‘Innovation 101’



By Aditya Dev Sood

Yesterday, the entire staff of UK’s National Endowment for Science Technology and the Arts (NESTA) participated in what they called an innovation 101 seminar. Their goal was to expose the 70 odd people who work there in different capacities to everything that one is talking about when one talks about innovation — and that can be a lot of things from a lot of disciplines.

To be an innovation expert today, you would need exposure to Economics, particularly the writings of Joseph Schumpeter, Sociology, including perhaps the work of Everett Rogers and Herbert Simon, Management, through Peter Drucker, Cybernetics and Systems Thinking, including Joseph Engelberger, User-Centered Design, as in Eric von Hippel, and Design Theory, for example Armand Hatchuel. You still wouldn’t be done, because you’d need to know something about how start-up innovation works, and how new products actually come to market, for which you’d be better of reading contemporary blogs, such as those by Fred Wilson and even, for example, this blog, Design Public.

But beyond the theoretical sources, you might also want to learn the basics of ethnography, how to undertake design analysis, how to plan and participate in an innovation workshop. You would want to know how to manage a design team and how to plan an innovation process as its activities unfurl over the course of a year or more. You would want to acquire confidence through collaboration and learn how to make new things possible.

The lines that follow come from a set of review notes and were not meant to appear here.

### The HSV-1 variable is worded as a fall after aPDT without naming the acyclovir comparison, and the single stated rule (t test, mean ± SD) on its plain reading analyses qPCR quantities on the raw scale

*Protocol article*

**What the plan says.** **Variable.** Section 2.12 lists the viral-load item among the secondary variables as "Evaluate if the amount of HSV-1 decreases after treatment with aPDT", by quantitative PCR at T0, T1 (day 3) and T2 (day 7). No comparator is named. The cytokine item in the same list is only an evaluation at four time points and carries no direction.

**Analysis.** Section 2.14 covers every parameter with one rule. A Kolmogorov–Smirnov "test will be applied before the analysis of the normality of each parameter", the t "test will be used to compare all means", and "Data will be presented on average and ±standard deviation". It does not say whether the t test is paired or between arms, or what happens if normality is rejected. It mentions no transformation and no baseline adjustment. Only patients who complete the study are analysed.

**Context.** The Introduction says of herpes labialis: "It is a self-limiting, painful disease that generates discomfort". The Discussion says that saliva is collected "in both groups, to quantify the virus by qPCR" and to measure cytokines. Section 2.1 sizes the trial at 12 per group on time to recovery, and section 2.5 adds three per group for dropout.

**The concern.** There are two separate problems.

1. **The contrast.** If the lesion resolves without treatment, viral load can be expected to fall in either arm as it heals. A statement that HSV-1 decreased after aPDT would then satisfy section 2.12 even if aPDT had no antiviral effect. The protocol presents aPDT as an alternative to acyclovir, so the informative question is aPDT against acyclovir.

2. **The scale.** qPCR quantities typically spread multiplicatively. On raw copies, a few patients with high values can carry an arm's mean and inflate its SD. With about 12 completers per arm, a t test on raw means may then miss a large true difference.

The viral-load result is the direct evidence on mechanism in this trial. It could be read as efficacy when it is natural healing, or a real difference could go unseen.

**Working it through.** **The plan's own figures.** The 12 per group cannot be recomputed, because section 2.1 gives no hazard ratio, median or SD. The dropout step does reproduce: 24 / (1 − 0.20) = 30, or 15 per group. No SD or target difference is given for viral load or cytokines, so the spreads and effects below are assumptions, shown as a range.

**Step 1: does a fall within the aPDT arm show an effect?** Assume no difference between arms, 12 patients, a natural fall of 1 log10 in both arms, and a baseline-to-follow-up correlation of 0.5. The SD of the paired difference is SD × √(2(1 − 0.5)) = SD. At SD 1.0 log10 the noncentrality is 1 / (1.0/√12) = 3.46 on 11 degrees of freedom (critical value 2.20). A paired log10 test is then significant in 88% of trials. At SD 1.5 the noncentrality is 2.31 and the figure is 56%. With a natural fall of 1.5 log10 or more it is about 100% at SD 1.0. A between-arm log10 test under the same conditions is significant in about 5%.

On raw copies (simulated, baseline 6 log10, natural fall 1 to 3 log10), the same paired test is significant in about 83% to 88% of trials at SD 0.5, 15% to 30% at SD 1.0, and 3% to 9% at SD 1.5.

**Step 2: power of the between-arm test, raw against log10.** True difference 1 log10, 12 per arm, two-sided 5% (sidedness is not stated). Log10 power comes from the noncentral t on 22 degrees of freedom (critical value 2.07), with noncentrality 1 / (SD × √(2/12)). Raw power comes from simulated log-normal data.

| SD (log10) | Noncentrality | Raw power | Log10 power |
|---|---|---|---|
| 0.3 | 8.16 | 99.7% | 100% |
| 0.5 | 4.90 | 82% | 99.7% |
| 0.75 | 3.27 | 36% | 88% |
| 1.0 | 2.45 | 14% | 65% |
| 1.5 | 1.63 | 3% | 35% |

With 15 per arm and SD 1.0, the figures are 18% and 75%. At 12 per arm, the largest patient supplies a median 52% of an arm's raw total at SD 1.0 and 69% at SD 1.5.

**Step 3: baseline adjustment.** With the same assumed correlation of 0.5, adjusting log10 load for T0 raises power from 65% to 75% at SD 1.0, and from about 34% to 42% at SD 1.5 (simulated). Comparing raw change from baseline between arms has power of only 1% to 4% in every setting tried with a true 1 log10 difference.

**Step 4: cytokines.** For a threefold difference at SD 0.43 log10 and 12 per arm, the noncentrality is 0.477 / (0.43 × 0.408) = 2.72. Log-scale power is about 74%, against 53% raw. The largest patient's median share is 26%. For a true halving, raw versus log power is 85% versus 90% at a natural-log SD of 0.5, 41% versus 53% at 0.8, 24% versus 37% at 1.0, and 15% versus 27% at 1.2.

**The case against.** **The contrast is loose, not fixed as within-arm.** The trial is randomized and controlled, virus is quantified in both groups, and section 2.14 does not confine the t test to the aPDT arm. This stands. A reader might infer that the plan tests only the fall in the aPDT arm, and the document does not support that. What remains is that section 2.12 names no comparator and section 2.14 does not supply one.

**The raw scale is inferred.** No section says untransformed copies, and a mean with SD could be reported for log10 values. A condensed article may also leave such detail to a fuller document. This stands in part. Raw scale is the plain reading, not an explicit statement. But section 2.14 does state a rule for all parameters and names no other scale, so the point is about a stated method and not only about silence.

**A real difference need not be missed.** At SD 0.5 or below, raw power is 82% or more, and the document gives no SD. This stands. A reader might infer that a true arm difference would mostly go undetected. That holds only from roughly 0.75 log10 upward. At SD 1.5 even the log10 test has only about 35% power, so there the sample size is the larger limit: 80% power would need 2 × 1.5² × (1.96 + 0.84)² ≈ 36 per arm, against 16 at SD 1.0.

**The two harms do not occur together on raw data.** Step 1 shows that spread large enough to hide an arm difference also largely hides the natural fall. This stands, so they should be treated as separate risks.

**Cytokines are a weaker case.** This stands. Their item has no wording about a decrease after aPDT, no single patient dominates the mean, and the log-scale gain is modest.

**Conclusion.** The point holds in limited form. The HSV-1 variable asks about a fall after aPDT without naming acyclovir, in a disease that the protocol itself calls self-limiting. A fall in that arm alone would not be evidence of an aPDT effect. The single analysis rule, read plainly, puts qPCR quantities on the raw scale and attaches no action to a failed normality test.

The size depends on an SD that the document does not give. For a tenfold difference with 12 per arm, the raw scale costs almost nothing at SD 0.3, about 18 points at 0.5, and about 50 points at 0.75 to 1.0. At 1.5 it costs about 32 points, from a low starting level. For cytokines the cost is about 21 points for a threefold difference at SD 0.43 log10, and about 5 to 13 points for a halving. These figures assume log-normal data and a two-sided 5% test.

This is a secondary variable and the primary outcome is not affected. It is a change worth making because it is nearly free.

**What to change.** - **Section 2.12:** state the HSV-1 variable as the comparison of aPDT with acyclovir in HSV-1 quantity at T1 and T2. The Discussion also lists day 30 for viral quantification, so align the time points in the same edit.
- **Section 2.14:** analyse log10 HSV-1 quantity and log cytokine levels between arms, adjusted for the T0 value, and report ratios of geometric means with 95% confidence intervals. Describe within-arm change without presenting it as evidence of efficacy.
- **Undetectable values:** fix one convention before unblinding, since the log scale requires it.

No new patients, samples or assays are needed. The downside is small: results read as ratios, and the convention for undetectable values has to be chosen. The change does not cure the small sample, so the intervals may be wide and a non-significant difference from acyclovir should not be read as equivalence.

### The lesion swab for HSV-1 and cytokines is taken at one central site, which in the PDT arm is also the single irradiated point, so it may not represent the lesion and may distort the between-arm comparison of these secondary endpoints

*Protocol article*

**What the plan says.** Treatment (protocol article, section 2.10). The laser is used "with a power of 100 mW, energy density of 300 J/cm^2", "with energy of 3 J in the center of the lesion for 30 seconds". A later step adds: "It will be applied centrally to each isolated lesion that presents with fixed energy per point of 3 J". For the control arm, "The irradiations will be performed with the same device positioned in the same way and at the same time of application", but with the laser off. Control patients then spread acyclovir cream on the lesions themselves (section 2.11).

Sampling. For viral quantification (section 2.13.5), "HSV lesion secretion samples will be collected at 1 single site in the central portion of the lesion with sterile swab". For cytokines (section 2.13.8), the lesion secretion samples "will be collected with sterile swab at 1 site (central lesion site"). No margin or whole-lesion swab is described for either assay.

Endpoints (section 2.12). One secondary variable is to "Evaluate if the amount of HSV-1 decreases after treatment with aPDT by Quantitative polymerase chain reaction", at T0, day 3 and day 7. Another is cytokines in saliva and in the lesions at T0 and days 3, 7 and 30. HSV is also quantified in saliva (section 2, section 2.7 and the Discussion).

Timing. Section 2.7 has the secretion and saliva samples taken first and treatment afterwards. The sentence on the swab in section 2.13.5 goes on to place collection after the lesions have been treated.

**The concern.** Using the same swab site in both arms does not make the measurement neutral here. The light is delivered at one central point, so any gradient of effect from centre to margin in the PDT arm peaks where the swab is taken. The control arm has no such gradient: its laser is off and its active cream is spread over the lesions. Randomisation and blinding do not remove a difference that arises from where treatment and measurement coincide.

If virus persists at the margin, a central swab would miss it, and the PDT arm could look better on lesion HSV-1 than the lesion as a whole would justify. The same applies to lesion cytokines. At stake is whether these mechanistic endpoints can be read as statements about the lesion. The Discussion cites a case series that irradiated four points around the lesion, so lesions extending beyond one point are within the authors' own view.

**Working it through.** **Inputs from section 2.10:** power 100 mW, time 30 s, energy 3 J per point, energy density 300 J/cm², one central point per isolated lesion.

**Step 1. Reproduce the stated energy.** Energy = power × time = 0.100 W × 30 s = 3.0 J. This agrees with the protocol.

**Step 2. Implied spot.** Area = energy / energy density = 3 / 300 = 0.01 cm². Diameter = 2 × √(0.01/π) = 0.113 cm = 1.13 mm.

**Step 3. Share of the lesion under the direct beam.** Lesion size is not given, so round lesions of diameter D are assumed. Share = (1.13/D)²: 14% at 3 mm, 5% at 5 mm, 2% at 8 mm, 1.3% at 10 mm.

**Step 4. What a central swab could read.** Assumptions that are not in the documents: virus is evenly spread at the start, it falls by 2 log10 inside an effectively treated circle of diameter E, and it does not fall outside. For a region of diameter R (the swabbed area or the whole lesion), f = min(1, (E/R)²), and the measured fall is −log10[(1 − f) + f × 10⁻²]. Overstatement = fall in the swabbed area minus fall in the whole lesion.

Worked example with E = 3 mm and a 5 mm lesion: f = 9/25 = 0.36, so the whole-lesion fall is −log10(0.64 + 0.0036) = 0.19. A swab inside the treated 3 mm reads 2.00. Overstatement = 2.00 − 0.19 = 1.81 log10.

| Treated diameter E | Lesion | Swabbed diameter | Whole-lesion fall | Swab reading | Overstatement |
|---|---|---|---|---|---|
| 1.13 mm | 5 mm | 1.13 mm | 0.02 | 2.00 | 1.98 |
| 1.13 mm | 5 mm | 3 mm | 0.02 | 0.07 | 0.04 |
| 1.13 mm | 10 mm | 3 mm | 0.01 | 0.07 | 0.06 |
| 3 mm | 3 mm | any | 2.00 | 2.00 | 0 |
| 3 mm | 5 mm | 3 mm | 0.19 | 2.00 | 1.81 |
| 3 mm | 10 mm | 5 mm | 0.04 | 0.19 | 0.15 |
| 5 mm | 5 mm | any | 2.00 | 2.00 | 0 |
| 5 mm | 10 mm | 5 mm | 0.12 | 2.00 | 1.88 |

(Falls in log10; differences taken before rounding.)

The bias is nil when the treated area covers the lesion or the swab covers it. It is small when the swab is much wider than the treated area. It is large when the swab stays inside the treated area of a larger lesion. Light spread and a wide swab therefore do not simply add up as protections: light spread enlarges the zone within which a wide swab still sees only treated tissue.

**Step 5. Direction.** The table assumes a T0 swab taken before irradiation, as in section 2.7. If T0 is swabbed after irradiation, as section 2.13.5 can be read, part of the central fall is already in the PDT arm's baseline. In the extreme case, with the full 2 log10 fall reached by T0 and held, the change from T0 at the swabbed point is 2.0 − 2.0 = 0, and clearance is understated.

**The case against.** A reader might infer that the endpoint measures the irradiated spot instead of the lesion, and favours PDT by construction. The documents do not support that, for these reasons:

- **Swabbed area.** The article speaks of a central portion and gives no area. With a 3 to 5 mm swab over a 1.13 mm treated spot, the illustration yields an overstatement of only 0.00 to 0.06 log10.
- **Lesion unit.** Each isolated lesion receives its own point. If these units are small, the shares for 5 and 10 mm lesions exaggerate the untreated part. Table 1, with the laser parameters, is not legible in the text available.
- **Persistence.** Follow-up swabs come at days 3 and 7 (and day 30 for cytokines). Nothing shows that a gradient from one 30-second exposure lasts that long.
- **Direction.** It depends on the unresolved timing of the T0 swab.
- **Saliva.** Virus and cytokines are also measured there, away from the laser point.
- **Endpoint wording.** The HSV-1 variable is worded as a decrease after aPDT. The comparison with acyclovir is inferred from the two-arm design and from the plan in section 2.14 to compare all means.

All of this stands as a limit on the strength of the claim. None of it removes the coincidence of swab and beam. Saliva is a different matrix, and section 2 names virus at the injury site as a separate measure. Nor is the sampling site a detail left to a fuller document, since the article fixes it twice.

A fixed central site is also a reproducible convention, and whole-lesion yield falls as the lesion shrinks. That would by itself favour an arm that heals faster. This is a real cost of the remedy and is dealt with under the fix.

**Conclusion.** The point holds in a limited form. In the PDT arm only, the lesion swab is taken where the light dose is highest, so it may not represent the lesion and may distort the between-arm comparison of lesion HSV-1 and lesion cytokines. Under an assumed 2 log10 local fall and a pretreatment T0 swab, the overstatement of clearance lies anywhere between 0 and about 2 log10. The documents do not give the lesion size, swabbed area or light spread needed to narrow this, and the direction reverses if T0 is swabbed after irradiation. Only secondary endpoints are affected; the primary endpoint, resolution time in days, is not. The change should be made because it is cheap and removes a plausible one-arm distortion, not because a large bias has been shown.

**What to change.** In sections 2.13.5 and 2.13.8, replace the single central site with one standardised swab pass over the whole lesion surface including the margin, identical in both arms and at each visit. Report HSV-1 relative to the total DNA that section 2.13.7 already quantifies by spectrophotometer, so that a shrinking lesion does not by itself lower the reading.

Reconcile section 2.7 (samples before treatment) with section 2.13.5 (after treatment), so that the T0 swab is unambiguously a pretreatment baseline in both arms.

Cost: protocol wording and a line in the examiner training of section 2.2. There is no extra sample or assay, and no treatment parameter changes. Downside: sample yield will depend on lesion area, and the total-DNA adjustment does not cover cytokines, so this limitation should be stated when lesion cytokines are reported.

This list is intimidating, but that is not the point. Rather, we must recognize that innovation is not taught in a structured manner in most institutions of higher education today. It naturally follows that those of us who are involved in this area of emerging expertise must find ways of organizing this knowledge for ourselves and teaching it to one another in appropriate ways well into our adult lives and professional careers.

There would seem to be a tremendous need not only for exposure to the theoretical materials mentioned above, but also for the practical knowledge of how to apply that knowledge to real world challenges. This could be an area where CKS can make a real contribution, but we cannot do it alone. How could we better provide this kind of training to organizations and individuals who need it?

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